Controlled Chaos: A chat with welterweight prospect Jerald Spohn
Get to know welterweight prospect Jerald Spohn before his championship fight at Combat Quest 10: Blood Sport on Nov. 7.
Just two years into his mixed martial arts career and undefeated welterweight prospect Jerald Spohn is already set to compete for his first championship. The opportunity comes at Combat Quest 10: Blood Sport, where Spohn will be fighting Kyle Koziel for the welterweight championship in the main event of the night.
It will be a night of firsts for Spohn as he has never competed for a championship or headlined a card, but he is more than ready to rise to the occasion.
“It’s my first time as the main event and also my first time fighting for a title, so I’m very excited,” Spohn told MyMMANews. “I’m looking forward to putting my skills on display and all the stuff I’ve been working on since the quarantine hit and since my last fight. I think it’s a good opportunity with a good, tough opponent to show the skill that I’ve accumulated.”
The opponent Spohn is meeting is the aforementioned Koziel, an amateur fighter boasting a record of 7-2 who coincidentally shares a similar background with his upcoming opponent. Not only did both Spohn and Koziel start off wrestling in college, but they have competed against one other once before.
The end result was a win for Spohn, but he is not allowing that to dictate too much of his preparation for Koziel now as they are much different fighters than when they first met. However, having that first-hand experience with Koziel is certainly beneficial for Spohn, which is exactly why he is expecting a very tough fight no matter what.
“I think it’s going to be a tough fight,” said Spohn. I actually wrestled Kyle during my freshman year of college. He was at Notre Dame college here in Ohio and I was at Kent State. We wrestled to I think a 12 to 4 finish and I ended up taking the W in that match, so I know he’s tough. I know he can grind — I mean he’s a wrestler. I know how our type of guys look at stuff, so I know he’s tough and I know he’s been training hard and I know we’re ready. I’m just gonna be ready to take it to him and not give him an inch.”
An advantage such as knowing your opponent quite well before even stepping into the cage is enough reason to feel sure of oneself and Spohn agrees. He trusts himself to beat Koziel wherever the fight goes — and he plans on doing that.
“I’m feeling very confident,” said Spohn. “Not so much with what he’s doing, but I know what I’ve been up to since I’ve started training. There’s no one that’s gonna be able to bet against me and I’m especially not going to bet against me considering all that I’ve done. I know the body of work that I’ve put in and I’m extremely confident in that. As long as I go out there and do what I set out to do, it’s my fight to lose.”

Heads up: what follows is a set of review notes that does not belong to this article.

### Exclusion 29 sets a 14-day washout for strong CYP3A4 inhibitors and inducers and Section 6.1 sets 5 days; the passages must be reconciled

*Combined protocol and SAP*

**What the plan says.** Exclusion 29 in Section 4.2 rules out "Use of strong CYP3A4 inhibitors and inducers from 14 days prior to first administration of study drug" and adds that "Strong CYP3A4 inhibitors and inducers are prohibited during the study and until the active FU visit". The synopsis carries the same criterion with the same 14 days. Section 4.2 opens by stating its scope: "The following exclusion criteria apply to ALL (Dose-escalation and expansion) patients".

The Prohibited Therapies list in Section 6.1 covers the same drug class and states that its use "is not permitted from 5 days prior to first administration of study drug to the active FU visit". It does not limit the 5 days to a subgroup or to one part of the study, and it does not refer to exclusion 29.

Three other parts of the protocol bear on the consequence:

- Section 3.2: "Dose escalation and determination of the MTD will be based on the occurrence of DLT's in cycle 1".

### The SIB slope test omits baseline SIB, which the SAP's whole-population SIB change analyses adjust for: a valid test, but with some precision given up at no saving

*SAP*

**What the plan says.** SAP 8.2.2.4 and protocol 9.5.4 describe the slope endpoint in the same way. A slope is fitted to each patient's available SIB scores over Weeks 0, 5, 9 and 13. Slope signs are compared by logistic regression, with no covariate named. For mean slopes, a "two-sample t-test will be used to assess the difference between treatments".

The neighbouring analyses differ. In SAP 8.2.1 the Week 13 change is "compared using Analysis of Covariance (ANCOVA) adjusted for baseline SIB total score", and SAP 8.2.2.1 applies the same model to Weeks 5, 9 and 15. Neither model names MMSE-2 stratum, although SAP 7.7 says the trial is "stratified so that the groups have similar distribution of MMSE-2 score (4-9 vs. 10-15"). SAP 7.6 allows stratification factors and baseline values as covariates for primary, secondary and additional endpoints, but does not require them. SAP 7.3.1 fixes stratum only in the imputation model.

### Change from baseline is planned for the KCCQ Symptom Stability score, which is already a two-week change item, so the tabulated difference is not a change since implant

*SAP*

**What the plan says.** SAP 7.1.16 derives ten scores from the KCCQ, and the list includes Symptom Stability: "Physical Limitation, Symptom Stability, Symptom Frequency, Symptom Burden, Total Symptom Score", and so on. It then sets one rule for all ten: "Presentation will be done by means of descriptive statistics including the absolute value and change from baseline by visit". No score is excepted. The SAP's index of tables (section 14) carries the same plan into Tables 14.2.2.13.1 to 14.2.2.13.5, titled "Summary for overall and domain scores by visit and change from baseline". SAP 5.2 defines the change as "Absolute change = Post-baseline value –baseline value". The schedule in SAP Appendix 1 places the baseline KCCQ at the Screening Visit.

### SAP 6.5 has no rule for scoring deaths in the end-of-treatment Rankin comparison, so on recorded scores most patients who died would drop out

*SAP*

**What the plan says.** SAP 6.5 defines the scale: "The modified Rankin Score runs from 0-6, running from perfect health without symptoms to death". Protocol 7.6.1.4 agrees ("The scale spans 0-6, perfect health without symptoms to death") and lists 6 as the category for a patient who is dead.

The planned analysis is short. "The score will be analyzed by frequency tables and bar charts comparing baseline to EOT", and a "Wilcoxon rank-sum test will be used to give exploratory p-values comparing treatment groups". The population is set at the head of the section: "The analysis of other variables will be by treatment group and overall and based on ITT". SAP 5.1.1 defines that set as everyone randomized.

Controlling the Chaos
It should come as no surprise to anyone involved in mixed martial arts, but chaos does reign sometimes either before, during or after a fight. Spohn has not only accepted this as fact, but he also embraces it as one of the various tools he uses throughout a fight.
Spohn has been surrounded by chaos for the better part of his life, but instead of looking for a way out of it, he attached himself to it and grew. He believes this is one of the main reasons he has been so successful thus far in his career.
“Chaos has become a very important word for myself and in my life. From the time that I was young just through my family life and other things, it’s always been a bit of a chaotic environment. I found that as a kid, I never really tried to shy away from it. I would see all this stuff going on and I was much more interested in and wanted to know why — and almost wanted to control the chaos and find the best way to make it work in my favor. As I’ve gotten older, I’ve realized that life ultimately is chaos and a person that can control it and plan the next moves based off of it is going to be successful. So, really, instead of trying to hide from it, I just wanted to become friends with it.”
With chaos playing such a pivotal role in his life, it makes sense that it translates into his fighting style. Part of what makes him such an interesting prospect is the uncertainty of what kind of Spohn you will get on fight night. Are you going to get wrestler Spohn, who will likely take you down and keep you there under his crushing will? Are you going to get striker Spohn, who will put hands to face in an instant and put you out cold? Spohn has an answer for you.